This election cycle, audience perceptions of the media plummeted, mostly due to “perceptions of inaccuracy and bias.” Even our now-President-Elect Donald Trump based much of his campaign against a media environment he considered “crooked,” “liberal,” and generally biased against him. According to a Quinnipiac University poll, 55 percent of surveyed voters agreed with his assessment.
Given the rise and legitimization of the conspiratorial media outlets in this election cycle, along with poor perception of the news media, it will be more critical than ever to be forthright in one’s reporting. This means that reporters must do the necessary digging to find truthful information, and also, in turn, report on it truthfully and with context.
One positive takeaway from this election cycle has been the dominance of fact-checking in journalism. While the effects of fact-checks on the public are uncertain, the prioritization of facts in reporting is fundamentally a good thing. Young journalists should steadfastly use fact-checks to hold the powerful accountable.
Similarly, in this election, we’ve seen how digging through primary source information is powerful. Investigative reporters such as The Washington Post’s David Fahrenthold, The New York Times’ Susanne Craig, and BuzzFeed News and CNN’s Andrew Kaczynski have given the American public some remarkable journalism this cycle. Fahrenthold’s plainclothes reporting on the Trump Foundation has been particularly admirable and should become an example in journalism schools and newsrooms for years to come.
Understanding the value of this kind of reporting is crucial for aspiring journalists. Emerging journalists must be able to confidently dispel fact from fiction and opinion in the media. It’s not only critical for the future of quality reporting, but for the future of public information and our democracy as a whole.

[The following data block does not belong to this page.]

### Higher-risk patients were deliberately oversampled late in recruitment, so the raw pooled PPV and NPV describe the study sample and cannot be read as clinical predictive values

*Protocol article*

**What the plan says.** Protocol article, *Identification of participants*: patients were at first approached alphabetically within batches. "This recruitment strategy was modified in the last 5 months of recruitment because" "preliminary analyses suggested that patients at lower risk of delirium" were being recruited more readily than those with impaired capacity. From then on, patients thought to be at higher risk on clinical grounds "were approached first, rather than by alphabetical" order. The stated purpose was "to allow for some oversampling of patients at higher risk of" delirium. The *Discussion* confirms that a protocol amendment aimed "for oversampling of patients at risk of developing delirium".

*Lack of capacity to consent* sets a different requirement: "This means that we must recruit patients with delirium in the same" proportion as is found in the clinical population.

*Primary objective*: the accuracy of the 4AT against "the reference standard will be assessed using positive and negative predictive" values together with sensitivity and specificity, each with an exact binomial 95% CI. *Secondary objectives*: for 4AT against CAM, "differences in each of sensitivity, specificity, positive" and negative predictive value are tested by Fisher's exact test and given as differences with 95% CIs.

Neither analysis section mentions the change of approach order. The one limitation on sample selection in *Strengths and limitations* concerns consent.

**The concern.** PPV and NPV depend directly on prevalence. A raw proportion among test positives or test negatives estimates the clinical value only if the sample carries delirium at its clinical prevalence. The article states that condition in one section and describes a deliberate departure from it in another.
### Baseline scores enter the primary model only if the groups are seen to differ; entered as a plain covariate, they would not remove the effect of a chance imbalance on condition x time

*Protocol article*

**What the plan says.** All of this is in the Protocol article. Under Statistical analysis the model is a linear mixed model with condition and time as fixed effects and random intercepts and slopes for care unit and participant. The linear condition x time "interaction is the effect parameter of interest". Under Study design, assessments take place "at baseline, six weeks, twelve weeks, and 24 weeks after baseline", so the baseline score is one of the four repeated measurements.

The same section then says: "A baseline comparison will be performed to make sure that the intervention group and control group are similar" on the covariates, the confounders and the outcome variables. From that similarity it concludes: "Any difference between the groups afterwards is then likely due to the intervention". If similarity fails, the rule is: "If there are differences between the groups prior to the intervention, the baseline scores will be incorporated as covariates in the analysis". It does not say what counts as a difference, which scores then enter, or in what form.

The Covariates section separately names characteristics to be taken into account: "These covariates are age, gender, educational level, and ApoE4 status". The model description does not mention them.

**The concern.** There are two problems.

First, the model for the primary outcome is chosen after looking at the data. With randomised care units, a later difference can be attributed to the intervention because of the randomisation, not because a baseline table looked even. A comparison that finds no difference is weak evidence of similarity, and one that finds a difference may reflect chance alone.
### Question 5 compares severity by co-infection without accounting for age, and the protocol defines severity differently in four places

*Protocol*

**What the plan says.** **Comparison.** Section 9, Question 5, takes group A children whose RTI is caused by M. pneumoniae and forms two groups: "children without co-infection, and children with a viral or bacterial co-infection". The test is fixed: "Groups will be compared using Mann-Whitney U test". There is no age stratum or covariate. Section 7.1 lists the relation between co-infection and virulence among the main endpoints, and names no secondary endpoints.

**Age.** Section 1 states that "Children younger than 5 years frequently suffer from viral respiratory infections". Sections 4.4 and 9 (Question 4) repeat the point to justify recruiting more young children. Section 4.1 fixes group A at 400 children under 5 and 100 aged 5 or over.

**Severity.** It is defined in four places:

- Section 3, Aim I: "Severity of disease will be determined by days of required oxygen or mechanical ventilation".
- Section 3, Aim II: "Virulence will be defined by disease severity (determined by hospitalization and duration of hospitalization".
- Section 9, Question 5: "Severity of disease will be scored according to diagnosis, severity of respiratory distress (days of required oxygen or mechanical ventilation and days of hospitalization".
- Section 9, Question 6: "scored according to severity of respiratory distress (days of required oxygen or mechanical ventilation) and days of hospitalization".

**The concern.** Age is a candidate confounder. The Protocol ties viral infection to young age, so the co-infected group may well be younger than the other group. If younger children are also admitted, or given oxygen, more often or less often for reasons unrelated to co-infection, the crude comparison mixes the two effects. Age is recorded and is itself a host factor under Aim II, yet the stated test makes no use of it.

3. Step Outside of The Bubble
“Drain the Swamp” is a Trump sentiment because his base feels that Washington, D.C., and all those who live and work within it, are completely out of touch with the heartbeat of the nation. And, while the expression is horrifying, they are completely right that D.C. is out of touch.
Polling’s problem isn’t that we are in a Bubble. It’s we rely on honesty to bring accurate message back to the Bubble. No trust, no honesty.
— Kristen S Anderson (@KSoltisAnderson) November 9, 2016
The “Beltway Bubble” is not exclusive to the halls of Capitol Hill, K Street, or polling firms. This attitude has permeated newsrooms of every D.C. media outlet and beyond. In 2016, the media got lazy. Journalists got lost in their own Twitter feeds. They were reliant on analysts and pollsters within a certain unquestioned groupthink. Many didn’t look in the eyes of the average Trump supporter or attempt to understand how they felt.
“To put it bluntly, the media missed the story,” writes Sullivan. “In the end, a huge number of American voters wanted something different. And although these voters shouted and screamed it, most journalists just weren’t listening. They didn’t get it.”
But to remedy this, we can’t just send the equivalent of embeds into Middle America and hope for the best. According to Rutenberg, that would “miss something fundamental.”
“Flyover country isn’t a place, it’s a state of mind — it’s in parts of Long Island and Queens, much of Staten Island, certain neighborhoods of Miami or even Chicago,” he writes in The New York Times. “And, yes, it largely — but hardly exclusively — pertains to working-class white people.”
The faster journalists realize that the white, male, non-educated voter has an equal voice in political society, the better. He may not be their next door neighbor, and he might not vote in every election, but he turned out for Trump – and the media failed to properly cover the trend.
4. Diverse Voices Need Representation Now More Than Ever
“[It’s a question] about why the country is more brown than ever but mainstream journalism is so White, and all the stories we might be missing because of it,” says The Undefeated’s Lonnae O’Neal.